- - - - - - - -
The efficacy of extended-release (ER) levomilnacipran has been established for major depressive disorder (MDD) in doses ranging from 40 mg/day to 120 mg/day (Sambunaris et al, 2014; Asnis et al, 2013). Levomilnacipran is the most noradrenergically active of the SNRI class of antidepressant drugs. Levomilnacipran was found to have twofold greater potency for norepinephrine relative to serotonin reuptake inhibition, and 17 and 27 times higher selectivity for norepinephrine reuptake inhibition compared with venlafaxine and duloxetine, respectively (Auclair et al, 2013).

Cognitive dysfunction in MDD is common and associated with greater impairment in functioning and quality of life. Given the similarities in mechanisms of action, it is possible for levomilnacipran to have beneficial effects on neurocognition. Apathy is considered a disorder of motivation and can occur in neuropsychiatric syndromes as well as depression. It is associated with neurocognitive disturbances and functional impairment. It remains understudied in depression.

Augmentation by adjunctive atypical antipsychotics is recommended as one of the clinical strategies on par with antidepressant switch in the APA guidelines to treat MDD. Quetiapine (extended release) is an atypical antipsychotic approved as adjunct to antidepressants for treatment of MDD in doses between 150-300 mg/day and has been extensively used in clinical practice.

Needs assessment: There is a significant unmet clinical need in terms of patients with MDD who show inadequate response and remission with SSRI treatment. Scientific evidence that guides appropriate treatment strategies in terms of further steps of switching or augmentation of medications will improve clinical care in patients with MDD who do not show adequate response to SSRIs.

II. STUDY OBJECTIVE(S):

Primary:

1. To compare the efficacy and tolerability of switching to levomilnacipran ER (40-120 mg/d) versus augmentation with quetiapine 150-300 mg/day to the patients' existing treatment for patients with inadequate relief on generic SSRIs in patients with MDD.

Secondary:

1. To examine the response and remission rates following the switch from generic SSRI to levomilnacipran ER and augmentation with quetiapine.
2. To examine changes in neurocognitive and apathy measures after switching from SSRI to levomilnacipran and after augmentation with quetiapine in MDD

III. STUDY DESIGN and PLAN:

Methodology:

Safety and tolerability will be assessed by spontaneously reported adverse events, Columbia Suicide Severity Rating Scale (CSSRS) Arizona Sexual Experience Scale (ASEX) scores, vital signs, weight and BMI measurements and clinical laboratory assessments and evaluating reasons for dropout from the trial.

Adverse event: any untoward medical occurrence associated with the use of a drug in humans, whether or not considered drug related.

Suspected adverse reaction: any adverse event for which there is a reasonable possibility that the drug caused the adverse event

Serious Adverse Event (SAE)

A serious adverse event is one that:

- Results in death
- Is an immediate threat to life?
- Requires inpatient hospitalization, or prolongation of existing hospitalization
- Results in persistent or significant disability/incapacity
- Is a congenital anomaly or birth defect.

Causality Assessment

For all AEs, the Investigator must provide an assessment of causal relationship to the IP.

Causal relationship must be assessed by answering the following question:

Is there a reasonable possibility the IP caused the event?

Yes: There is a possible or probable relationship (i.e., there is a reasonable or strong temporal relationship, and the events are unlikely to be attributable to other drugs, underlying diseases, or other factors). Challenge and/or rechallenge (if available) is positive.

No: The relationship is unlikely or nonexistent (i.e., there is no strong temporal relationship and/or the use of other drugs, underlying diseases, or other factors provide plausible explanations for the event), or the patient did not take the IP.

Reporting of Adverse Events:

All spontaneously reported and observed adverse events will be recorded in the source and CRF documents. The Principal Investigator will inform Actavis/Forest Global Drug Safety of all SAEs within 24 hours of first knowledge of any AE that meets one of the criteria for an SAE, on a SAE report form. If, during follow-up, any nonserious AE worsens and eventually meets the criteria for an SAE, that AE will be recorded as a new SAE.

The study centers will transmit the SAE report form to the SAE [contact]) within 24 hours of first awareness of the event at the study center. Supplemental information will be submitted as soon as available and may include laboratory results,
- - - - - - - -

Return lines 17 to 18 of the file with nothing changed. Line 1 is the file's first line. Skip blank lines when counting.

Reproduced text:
A serious adverse event is one that:

- Results in death